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Sun Insurance Office, Ltd. v. CA and Emilio Tan G.R. No. 89741 March 13, 1991 Paras, J.

FACTS: Emilio Tan took from Sun Insurance Office a P300,000.00 property insurance policy to cover his interest in the electrical supply store of his brother. Four days after the issuance of the policy, the building was burned including the insured store. On August 20, 1983, Tan filed his claim for fire loss with Sun Insurance Office, but on February 29, 1984, Sun Insurance Office wrote Tan denying the latters claim. On April 3, 1984, Tan wrote Sun Insurance Office, seeking reconsideration of the denial of his claim. Sun Insurance Office answered the letter, advising Tans counsel that the Insurers denial of Tans claim remained unchanged. ISSUES: (1) WON the filing of a motion for reconsideration interrupts the 12 months prescriptive period to contest the denial of the insurance claim; and (2) WON the rejection of the claim shall be deemed final only of it contains words to the effect that the denial is final; HELD: (1) No. In this case, Condition 27 of the Insurance Policy of the parties reads: 27. Action or suit clause - If a claim be made and rejected and an action or suit be not commenced either in the Insurance Commission or in any court of competent jurisdiction within twelve (12) months from receipt of notice of such rejection, or in case of arbitration taking place as provided herein, within twelve (12) months after due notice of the award made by the arbitrator or arbitrators or umpire, then the claim shall for all purposes be deemed to have been abandoned and shall not thereafter be recoverable hereunder. As the terms are very clear and free from any doubt or ambiguity whatsoever, it must be taken and understood in its plain, ordinary and popular sense. Tan, in his letter addressed to Sun Insurance Office dated April 3, 1984, admitted that he received a copy of the letter of rejection on April 2, 1984. Thus, the 12-month prescriptive period started to run from the said date of April 2, 1984, for such is the plain meaning and intention of Section 27 of the insurance policy. The condition contained in an insurance policy that claims must be presented within one year after rejection is not merely a procedural requirement but an important matter essential to a prompt settlement of claims against insurance companies as it demands that insurance suits be brought by the insured while the evidence as to the origin and cause of destruction have not yet disappeared. It is apparent that Section 27 of the insurance policy was stipulated pursuant to Section 63 of the Insurance Code, which states that: Sec. 63. A condition, stipulation or agreement in any policy of insurance, limiting the time for commencing an action thereunder to a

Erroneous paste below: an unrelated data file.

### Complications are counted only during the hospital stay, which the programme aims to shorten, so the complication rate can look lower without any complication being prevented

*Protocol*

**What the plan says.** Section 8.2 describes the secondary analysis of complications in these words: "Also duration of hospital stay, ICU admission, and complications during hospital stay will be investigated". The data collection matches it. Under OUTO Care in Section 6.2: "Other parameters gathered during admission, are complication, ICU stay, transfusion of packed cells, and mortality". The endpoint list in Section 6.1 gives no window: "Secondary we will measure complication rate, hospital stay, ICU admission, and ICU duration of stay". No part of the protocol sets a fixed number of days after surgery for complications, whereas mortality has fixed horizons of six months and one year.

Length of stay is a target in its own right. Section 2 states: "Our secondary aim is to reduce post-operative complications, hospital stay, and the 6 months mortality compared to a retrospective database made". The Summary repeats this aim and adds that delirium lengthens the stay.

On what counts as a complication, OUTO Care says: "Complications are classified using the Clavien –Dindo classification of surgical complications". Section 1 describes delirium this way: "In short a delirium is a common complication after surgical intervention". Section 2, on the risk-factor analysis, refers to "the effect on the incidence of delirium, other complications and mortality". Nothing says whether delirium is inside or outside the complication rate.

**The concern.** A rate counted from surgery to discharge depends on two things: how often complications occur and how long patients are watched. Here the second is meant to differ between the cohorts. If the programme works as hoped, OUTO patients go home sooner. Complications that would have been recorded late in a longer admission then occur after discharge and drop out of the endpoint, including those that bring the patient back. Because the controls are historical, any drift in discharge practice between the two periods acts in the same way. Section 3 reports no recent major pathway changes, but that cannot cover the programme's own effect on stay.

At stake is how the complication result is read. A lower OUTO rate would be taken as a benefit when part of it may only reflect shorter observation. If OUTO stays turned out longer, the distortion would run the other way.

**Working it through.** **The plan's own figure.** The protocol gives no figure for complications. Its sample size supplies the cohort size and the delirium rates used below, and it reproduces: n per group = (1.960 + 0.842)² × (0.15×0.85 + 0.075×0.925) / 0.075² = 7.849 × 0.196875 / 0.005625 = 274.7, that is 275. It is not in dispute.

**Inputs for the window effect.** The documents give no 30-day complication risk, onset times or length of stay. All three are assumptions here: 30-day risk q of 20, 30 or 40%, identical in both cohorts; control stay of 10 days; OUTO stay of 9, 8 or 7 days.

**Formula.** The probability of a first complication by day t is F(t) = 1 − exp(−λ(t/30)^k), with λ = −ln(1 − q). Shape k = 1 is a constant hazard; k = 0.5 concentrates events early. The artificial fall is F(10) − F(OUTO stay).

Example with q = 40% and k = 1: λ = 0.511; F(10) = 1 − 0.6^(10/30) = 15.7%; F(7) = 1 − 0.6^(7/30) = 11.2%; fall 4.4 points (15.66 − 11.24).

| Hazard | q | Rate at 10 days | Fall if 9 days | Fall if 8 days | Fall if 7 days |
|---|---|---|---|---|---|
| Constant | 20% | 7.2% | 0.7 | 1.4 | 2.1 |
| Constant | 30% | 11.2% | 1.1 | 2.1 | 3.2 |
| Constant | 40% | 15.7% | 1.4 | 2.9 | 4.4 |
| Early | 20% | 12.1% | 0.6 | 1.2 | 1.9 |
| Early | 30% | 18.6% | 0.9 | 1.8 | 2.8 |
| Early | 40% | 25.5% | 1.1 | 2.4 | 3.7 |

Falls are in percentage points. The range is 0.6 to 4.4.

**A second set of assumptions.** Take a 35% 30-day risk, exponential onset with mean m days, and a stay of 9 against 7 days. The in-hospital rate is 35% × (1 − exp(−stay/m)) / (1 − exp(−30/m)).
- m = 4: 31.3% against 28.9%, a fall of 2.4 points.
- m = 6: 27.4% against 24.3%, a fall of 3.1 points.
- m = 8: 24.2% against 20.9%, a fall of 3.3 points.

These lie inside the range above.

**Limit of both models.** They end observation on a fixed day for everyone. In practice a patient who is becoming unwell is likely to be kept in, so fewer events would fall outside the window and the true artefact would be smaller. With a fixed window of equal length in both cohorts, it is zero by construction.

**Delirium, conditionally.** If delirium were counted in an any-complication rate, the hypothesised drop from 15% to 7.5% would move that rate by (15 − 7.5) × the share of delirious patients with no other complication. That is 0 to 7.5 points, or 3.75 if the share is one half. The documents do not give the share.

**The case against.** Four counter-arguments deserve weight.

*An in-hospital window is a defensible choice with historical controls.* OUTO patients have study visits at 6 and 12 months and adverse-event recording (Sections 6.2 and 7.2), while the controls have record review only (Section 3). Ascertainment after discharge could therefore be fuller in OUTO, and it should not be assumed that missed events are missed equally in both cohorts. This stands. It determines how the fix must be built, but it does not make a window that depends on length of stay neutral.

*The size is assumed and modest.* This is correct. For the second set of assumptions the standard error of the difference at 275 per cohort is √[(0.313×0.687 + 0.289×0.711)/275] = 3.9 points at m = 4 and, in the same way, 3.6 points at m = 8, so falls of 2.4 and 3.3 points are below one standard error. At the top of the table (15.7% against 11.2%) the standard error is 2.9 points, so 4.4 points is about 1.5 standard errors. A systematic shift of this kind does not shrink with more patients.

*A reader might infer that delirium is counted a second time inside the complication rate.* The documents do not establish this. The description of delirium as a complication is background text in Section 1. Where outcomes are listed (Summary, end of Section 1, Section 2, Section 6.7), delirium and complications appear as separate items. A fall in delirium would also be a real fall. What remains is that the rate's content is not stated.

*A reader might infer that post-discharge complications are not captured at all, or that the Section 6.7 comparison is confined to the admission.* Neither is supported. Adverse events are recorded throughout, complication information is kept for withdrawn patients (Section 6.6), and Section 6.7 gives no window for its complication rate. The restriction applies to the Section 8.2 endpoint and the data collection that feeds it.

period of less than one year from the time when the cause of action accrues, is void. It also begs to ask, when does the cause of action accrue? The insureds cause of action or his right to file a claim either in the Insurance Commission or in a court of competent jurisdiction commences from the time of the denial of his claim by the Insurer, either expressly or impliedly. But the rejection referred to should be construed as the rejection in the first instance (i.e. at the first occasion or for the first time), not rejection conveyed in a resolution of a petition for reconsideration. Thus, to allow the filing of a motion for reconsideration to suspend the running of the prescriptive period of twelve months, a whole new body of rules on the matter should be promulgated so as to avoid any conflict that may be brought by it, such as: a. whether the mere filing of a plea for reconsideration of a denial is sufficient or must it be supported by arguments/affidavits/material evidence; b. how many petitions for reconsideration should be permitted? (2) No. The Eagle Star case cited by Tan to defend his theory that the rejection of the claim shall be deemed final only of it contains words to the effect that the denial is final is inapplicable in the instant case. Final rejection or denial cannot be taken to mean the rejection of a petition for reconsideration. The Insurance policy in the Eagle Star case provides that the insured should file his claim, first, with the carrier and then with the insurer. The final rejection being referred to in said case is the rejection by the insurance company.